To explain what orthopedic shoes are, we should first consider why we need to wear shoes at all.
The reason, of course, is that shoes protect our feet from objects which may hurt us. They are an important barrier to foot injuries such as punctures, cuts, scrapes, burns and even frostbites.
In addition, Dr. Steven Gershman, DPM, explains that shoes are ״like orthodontia for the teeth. Shoes can also change gait, alignment, and the biomechanics of the foot.
Looking at pictures of feet in some societies that never wear shoes, you can clearly see feet that look dramatically different than the feet that wear shoes. Without shoes, the toes are separated in a way that looks like a hand.״
What is an orthopedic shoe?
While wearing shoes offers protection and much more, it’s not enough just to wear any pair of shoes. In fact, wearing shoes that are poorly made or shoes with insufficient cushion or support that were designed for fashion but not function and comfort, can do more harm than good.
Orthopedic shoes are footwear designed with special features that support the feet and provide comfort and pain relief. This type of shoe can do wonders not only to your feet, but also ankles, legs and lower back.
There are many different types of orthopedic shoes. Their design ranges for specific conditions, foot shapes and widths, activities, types of surfaces etc.
What are the benefits of orthopedic shoes?
Each orthopedic design feature offers different unique benefits. Some features are always important and should be present in any orthopedic shoe (like the ones we have shared below), while others are more specific.
Orthopedic shoes feature orthotic insoles that provide good arch support. The main purpose of the arch support is to eliminate excessive pronation, which affects foot function and is one of the main causes of foot and heel pain.
Orthotic insoles help reduce pressure on the heel and the ball of the foot, by transferring a substantial portion of body weight to the arch.
In shoes without good arch support, the arch area doesn’t participate in distributing the pressure under the foot. Excessive pronation causes the leg to internally rotate, putting stress on the knee, hip and lower back.
Orthotic insoles with good arch support play an important role in alleviating stress on the knees, hips and lower back, as well in improving foot and leg alignment.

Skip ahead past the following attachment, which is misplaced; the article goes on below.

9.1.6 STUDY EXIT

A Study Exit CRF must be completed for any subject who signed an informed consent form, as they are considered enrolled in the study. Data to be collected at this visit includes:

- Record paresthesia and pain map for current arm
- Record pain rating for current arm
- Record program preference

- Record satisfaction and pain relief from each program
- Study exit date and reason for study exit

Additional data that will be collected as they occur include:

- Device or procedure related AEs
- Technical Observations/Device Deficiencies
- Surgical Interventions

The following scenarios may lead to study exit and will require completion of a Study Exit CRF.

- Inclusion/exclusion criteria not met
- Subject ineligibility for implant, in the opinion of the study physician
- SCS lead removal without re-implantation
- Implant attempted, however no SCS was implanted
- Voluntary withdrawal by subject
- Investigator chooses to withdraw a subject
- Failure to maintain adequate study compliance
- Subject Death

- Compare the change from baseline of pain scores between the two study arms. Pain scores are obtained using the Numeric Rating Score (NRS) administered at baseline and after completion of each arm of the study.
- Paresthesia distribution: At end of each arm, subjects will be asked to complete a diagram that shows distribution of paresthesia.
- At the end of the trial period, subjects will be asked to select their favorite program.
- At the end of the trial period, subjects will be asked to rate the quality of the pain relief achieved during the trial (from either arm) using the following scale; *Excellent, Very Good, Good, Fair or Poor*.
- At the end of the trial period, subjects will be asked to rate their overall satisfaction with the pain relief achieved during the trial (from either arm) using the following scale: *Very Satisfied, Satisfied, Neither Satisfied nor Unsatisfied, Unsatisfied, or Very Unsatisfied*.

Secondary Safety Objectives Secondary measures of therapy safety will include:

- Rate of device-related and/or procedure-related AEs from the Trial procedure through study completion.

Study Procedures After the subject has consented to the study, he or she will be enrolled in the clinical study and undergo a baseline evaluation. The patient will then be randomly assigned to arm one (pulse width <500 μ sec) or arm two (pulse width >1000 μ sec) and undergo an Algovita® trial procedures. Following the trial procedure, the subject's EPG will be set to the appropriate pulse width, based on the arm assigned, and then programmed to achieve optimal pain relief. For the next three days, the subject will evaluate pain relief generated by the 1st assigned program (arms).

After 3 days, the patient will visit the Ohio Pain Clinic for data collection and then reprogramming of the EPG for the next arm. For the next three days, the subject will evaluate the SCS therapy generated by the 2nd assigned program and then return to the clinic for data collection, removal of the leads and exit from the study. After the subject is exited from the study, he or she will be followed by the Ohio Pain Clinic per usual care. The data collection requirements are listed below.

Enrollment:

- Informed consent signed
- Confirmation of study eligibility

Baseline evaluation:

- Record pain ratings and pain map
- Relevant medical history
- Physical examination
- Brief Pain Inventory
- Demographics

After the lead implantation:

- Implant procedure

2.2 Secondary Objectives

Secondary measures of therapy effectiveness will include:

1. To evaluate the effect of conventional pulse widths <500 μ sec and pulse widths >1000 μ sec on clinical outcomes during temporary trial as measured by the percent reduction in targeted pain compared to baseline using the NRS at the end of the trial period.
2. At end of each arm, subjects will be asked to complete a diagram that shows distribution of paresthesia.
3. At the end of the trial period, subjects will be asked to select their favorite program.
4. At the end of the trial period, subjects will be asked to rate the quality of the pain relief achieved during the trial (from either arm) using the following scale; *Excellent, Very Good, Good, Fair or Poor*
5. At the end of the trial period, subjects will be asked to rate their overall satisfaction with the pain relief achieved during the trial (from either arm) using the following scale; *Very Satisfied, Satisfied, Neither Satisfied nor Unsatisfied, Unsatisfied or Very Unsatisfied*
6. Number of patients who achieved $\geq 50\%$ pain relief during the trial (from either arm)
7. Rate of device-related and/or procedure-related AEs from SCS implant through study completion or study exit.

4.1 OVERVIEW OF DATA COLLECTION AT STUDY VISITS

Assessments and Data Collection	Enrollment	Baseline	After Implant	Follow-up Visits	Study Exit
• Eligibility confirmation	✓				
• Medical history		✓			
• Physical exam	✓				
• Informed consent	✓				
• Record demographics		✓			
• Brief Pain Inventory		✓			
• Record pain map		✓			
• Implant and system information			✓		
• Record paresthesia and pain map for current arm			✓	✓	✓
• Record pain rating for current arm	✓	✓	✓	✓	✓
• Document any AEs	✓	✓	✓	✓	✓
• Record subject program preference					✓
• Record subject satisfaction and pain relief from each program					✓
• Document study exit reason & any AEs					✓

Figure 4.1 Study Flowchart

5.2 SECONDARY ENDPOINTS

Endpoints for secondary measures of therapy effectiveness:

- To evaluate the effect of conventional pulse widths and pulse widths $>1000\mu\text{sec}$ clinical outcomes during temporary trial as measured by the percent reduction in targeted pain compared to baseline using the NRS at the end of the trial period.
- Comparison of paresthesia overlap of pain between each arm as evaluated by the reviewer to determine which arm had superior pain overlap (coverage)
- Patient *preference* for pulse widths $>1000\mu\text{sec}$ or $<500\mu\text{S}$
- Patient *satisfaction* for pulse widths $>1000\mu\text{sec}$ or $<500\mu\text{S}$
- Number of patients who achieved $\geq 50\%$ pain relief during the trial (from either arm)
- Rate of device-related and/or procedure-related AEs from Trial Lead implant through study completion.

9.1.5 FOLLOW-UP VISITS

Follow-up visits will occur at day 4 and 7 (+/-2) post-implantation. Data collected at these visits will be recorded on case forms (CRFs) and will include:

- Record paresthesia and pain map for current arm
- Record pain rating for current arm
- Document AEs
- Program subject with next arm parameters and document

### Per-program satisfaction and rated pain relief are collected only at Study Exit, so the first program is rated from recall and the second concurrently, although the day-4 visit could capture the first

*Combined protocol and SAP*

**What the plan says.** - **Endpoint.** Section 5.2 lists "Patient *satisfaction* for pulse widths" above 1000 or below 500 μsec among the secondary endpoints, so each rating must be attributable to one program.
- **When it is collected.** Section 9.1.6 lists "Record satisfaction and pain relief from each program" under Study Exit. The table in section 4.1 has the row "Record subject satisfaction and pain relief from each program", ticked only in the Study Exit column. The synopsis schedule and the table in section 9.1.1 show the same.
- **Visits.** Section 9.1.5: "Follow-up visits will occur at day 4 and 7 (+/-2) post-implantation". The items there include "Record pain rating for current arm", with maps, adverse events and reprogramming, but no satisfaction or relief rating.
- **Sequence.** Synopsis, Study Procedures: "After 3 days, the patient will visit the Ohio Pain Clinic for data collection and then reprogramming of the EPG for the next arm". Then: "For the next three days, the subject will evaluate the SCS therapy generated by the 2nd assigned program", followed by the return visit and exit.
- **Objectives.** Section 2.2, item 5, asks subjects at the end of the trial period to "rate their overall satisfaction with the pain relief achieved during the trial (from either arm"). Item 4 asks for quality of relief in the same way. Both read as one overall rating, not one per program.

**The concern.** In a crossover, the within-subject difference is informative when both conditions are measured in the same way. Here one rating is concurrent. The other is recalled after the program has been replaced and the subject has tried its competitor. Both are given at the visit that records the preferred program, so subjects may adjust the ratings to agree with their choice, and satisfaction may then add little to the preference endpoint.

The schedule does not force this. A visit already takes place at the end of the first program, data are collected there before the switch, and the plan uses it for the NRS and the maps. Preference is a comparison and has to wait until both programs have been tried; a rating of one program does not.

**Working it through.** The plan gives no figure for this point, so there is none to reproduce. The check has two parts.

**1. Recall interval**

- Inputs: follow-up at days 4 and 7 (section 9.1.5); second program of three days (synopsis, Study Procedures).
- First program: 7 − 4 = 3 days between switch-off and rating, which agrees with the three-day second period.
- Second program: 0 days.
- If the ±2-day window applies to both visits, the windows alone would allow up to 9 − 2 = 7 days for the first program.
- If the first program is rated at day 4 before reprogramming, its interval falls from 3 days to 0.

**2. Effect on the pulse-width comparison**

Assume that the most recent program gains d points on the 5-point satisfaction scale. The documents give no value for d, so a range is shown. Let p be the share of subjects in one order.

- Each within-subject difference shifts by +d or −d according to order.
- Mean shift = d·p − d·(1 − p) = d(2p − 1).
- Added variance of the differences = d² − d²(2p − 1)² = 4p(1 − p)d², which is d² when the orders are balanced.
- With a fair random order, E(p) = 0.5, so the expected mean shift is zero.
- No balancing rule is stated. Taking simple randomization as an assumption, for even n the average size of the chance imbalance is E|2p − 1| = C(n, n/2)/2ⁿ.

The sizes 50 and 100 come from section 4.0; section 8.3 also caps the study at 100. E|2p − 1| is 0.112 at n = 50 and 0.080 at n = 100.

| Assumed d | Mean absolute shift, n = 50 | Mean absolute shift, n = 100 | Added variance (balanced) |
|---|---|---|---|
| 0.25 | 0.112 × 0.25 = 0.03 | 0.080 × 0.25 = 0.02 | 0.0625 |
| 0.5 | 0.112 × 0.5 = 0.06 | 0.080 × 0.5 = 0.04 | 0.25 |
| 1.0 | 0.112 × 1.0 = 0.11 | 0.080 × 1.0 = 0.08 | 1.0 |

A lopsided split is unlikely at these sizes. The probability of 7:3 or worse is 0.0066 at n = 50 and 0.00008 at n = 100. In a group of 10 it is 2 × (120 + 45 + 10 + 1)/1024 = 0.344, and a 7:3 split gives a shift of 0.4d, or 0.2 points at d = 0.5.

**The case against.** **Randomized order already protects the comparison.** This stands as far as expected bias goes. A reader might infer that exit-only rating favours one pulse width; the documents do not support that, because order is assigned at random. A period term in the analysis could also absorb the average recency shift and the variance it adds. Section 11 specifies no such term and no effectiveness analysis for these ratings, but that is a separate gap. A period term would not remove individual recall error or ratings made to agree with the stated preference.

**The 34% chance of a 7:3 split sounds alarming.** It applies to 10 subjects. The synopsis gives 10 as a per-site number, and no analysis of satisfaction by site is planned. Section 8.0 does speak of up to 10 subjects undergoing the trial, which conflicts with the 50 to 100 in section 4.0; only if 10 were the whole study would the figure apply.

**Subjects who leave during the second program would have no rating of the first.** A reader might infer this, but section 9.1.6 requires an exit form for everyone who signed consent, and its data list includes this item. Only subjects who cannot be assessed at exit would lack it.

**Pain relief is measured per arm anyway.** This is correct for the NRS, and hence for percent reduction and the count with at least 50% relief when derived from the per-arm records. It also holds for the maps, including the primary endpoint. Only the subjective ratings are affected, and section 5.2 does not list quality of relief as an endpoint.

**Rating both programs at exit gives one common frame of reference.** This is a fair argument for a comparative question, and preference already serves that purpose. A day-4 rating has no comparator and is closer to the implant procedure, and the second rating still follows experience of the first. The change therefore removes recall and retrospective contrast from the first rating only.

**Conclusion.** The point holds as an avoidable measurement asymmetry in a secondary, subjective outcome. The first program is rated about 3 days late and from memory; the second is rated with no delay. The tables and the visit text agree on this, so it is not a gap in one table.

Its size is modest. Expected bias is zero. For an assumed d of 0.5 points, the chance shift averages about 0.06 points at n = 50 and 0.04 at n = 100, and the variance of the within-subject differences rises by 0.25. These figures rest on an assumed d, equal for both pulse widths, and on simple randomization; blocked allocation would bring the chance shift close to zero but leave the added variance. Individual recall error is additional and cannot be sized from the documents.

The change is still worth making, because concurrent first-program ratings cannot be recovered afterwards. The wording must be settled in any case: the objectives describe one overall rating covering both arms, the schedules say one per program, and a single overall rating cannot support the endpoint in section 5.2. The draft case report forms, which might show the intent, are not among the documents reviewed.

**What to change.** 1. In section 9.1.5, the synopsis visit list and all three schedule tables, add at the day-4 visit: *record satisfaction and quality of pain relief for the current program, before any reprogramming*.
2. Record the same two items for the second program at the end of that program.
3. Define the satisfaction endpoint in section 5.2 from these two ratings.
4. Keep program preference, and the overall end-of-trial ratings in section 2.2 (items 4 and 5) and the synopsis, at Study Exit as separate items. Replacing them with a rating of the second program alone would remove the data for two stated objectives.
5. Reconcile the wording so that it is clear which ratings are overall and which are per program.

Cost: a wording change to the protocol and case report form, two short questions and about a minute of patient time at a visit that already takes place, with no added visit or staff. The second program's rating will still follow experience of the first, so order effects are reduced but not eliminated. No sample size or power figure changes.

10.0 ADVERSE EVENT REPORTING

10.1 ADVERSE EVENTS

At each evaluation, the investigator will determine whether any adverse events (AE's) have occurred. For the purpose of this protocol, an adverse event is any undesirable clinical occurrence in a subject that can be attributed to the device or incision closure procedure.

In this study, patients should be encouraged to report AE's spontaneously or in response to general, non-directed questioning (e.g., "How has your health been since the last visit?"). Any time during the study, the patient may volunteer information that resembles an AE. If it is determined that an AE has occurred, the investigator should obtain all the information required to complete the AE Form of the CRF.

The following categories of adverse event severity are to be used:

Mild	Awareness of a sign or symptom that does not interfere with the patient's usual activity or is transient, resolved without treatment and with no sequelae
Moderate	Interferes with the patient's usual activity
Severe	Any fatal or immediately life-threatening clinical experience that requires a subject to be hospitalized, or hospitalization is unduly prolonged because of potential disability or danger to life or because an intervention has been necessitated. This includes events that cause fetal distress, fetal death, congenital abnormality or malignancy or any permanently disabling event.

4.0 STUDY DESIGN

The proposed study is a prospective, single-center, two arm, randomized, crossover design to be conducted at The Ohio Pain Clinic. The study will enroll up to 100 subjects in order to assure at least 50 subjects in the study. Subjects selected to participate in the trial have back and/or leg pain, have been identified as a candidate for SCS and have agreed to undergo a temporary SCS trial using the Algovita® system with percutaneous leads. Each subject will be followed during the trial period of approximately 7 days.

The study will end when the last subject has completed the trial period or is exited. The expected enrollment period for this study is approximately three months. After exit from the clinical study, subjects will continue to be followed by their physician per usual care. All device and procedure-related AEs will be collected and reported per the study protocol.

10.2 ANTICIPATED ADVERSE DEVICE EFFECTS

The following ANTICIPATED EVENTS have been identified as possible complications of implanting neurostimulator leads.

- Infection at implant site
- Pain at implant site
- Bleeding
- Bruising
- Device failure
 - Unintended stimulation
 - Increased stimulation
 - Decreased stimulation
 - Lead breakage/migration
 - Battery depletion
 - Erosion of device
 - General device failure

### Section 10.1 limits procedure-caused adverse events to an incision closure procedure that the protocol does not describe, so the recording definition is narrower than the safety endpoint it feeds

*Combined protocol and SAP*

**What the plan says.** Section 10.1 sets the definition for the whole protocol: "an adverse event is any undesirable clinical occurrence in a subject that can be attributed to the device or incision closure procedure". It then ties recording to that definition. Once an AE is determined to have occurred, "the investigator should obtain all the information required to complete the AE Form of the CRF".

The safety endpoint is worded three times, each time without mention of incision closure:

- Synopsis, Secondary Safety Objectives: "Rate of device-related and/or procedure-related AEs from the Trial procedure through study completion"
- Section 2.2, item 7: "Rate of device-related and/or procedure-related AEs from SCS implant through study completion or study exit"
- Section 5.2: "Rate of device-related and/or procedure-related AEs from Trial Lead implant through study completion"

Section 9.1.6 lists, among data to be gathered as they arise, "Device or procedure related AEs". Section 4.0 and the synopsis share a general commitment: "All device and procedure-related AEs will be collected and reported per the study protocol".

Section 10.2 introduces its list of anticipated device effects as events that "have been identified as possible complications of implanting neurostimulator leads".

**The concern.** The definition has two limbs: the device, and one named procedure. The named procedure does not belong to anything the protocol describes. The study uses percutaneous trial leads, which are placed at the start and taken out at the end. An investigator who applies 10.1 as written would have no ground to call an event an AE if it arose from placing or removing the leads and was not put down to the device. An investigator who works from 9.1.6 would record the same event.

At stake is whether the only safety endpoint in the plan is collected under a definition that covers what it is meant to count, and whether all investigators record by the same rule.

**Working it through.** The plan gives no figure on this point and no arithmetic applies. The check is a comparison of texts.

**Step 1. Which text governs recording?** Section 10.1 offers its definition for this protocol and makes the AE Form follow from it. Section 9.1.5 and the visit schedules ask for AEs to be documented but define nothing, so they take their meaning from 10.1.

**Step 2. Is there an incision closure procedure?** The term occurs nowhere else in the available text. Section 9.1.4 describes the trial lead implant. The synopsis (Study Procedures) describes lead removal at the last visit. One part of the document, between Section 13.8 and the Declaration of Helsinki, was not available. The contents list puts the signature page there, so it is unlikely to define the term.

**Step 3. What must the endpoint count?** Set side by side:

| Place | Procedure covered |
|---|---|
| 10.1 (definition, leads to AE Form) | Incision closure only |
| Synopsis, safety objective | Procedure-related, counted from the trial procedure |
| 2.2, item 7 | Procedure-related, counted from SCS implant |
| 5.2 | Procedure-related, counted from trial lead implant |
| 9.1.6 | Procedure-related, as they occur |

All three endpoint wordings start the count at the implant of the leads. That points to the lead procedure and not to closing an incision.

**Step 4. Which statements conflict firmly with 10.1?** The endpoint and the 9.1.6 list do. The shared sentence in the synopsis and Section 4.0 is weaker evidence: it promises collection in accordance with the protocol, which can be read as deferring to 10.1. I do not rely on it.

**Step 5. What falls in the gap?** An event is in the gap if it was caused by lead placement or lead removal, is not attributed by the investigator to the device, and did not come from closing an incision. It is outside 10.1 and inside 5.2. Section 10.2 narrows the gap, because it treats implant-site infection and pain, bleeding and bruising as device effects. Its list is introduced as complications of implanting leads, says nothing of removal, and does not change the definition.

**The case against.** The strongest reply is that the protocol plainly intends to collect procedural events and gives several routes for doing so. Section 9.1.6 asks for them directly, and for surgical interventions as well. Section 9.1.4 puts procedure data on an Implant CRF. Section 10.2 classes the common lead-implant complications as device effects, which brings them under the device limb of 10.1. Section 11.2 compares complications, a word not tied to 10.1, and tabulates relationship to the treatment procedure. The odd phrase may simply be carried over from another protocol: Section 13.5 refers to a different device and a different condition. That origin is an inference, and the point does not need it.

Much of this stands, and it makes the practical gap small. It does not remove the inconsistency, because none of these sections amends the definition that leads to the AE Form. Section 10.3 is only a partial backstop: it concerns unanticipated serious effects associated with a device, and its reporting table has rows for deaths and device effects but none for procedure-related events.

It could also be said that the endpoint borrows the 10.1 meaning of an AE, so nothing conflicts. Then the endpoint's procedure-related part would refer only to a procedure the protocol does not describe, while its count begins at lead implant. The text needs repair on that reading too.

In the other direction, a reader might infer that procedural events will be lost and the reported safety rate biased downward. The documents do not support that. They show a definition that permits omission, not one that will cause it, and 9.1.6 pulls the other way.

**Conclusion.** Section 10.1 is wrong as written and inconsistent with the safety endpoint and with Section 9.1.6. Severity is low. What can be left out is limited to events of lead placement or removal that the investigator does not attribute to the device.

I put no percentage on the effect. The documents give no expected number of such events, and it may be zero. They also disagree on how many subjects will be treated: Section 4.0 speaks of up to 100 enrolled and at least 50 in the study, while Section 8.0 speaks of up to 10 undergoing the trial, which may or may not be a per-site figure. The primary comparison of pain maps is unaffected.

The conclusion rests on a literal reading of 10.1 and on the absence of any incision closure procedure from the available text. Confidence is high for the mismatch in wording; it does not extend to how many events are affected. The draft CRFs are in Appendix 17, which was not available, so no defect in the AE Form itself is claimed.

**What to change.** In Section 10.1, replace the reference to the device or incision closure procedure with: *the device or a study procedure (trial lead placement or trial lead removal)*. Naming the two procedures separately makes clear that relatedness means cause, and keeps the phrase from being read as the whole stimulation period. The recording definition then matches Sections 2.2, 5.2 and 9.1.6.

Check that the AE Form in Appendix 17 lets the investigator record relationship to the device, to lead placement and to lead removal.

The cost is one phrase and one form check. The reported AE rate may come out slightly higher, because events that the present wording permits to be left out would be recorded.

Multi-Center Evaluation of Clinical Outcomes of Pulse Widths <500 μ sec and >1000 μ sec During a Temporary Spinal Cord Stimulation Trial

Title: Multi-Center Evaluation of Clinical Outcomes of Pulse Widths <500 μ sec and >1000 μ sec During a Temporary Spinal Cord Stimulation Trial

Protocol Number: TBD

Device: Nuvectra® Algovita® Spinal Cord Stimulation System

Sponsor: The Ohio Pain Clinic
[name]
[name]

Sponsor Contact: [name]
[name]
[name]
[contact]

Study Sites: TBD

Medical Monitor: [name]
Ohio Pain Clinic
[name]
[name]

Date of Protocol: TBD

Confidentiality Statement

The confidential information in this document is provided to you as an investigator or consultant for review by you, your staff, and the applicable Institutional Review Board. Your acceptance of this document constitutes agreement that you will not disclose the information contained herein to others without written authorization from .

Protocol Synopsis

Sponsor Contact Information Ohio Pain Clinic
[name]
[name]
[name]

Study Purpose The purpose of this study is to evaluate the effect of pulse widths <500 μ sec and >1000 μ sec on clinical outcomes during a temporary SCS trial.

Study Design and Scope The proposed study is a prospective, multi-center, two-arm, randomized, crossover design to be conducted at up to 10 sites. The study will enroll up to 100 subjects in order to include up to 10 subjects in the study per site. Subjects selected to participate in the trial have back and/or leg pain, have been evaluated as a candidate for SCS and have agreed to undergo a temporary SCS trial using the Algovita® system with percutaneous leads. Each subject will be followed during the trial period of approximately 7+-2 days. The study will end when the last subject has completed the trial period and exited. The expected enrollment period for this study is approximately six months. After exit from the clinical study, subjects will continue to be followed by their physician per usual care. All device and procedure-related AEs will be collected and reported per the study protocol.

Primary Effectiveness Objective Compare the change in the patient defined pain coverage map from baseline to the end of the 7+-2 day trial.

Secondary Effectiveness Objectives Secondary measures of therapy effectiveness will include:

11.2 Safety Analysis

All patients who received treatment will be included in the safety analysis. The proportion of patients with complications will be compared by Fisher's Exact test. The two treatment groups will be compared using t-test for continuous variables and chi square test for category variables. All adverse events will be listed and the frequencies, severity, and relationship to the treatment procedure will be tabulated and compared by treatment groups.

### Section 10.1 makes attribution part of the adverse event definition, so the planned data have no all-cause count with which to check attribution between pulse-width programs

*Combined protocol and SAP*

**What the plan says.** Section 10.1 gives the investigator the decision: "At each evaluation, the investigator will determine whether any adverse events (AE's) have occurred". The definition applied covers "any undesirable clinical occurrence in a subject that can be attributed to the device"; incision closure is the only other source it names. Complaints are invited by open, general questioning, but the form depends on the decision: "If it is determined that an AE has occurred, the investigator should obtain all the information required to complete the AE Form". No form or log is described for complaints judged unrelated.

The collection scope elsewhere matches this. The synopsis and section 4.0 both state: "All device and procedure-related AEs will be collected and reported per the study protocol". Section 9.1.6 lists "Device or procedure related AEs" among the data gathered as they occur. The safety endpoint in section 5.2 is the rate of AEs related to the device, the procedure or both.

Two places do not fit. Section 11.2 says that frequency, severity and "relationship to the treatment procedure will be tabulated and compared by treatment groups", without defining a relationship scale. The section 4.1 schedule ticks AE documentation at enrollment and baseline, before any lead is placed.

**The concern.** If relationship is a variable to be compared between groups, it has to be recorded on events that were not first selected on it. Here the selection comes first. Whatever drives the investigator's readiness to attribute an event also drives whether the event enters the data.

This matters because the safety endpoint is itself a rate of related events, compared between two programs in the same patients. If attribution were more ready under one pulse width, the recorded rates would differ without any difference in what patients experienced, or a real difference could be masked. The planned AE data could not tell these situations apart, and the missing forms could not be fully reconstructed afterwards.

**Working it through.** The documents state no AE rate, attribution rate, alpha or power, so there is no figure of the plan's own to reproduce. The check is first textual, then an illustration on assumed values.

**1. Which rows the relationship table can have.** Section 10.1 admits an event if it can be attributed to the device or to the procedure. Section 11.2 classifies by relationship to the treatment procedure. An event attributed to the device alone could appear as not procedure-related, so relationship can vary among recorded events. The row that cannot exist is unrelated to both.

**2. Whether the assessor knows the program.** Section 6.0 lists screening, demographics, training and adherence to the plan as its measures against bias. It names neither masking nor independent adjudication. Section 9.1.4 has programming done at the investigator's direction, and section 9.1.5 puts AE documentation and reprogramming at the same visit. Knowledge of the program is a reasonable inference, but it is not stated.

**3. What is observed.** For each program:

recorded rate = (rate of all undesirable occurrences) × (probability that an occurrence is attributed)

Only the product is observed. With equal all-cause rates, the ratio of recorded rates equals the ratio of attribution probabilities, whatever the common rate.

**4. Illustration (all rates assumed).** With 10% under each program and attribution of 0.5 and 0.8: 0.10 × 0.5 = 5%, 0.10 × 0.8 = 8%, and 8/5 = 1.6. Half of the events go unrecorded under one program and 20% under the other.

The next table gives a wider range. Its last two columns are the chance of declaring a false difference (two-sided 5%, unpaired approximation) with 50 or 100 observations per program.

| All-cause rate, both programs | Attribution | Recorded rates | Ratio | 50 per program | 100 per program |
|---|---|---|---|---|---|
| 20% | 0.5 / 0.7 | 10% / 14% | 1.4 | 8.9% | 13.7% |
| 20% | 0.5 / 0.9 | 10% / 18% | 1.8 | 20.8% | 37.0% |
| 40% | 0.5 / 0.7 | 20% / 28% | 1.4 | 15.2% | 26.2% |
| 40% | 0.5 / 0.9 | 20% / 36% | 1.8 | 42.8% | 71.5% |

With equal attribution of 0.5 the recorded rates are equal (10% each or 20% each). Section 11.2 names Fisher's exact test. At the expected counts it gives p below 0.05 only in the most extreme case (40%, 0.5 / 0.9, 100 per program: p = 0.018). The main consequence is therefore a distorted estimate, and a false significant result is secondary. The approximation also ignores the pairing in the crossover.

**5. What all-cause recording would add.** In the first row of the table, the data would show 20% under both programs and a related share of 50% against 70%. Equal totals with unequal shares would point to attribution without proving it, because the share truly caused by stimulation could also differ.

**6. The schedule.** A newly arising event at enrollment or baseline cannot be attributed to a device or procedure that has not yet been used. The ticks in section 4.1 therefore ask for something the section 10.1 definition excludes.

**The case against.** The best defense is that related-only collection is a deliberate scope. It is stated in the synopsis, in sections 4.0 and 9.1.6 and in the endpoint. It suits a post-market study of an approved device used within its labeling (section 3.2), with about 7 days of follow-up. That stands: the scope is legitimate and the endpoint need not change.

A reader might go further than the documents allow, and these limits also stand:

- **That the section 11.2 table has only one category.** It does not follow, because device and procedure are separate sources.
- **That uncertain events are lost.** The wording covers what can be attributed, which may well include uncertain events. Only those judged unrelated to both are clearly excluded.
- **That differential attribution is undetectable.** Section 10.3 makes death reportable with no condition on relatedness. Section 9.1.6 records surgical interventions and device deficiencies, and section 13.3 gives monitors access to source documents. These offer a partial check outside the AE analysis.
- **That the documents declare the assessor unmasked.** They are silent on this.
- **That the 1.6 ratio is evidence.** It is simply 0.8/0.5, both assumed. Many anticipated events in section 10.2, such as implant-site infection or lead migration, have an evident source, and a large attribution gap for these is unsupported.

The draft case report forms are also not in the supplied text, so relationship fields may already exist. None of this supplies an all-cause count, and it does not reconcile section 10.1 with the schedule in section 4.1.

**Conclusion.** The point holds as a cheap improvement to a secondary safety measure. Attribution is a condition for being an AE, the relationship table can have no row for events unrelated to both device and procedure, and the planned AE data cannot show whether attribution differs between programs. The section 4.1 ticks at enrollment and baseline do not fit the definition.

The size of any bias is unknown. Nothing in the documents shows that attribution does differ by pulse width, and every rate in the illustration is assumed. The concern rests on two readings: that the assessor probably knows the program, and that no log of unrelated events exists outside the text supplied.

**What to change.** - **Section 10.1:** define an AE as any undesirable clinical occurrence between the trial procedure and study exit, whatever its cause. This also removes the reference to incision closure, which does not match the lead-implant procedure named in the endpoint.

Variety of widths
Contrary to most shoes that are designed for the average foot and are available in medium widths, orthopedic shoes are made in a variety of widths to offer a precise fit and accommodate more foot sizes, shapes and problems.
Most of these shoes are available in medium, wide and extra wide, but you can also find shoes in narrow and extra extra wide sizes.
Orthopedic shoes are constructed on a special shoe last with extra depth, to accommodate thick insoles and orthotics. They also offer a relaxed, comfortable fit, which eliminates pressure points on the foot. A bonus for those that love wearing thick cushioned socks that require more space.
Wide toe box
A wide toe box offers pressure relief for bunions and hammertoe deformities and allows extra room for toe movement.
Orthopedic shoes are normally made with a soft, smooth interior, designed to provide gentle contact with the foot and eliminate pressure points. Some are even seam-free, preventing irritation to sensitive feet.
A stretchable upper design allows the upper area of the shoe to stretch and shape to the contours of the foot, easing pressure on bunions and hammertoes, and eliminating pressure points on the foot.
Plus, if your feet tend to swell throughout the day, the stretch adjusts itself so it feels like you bought two different shoe sizes!
Orthopedic shoes are made with lightweight soles and a mild rocker bottom design that soften impacts and help facilitate foot motion.
In addition, a wide sole design enhances stability while walking.
To summarize, orthopedic shoes offer many advantages compared to ordinary shoes:
- Help alleviate pain at the heels, feet, knees, hips and lower back.
- Improve mobility and stability.
- Provide a better fit.
- Provide essential protection for those with diabetes, neuropathy and other foot conditions.
When should you wear orthopedic shoes?
The word “orthopedic” is formed from two Greek roots: ortho, which means correct; and pedic, which means foot. Therefore, the two roots together mean “correct foot”, so orthopedic shoes are literally good for your feet by definition!
In other words, wearing orthopedic shoes is highly recommended for people with foot problems - such as hammertoes, bunions, flat feet, arthritis, overpronation, heel pain, plantar fasciitis and more.
But, even if your feet are healthy they will benefit from shoes that were specifically designed to promote biomechanical motion, support and cushion your feet and alleviate or eliminate pain, while preventing future foot conditions.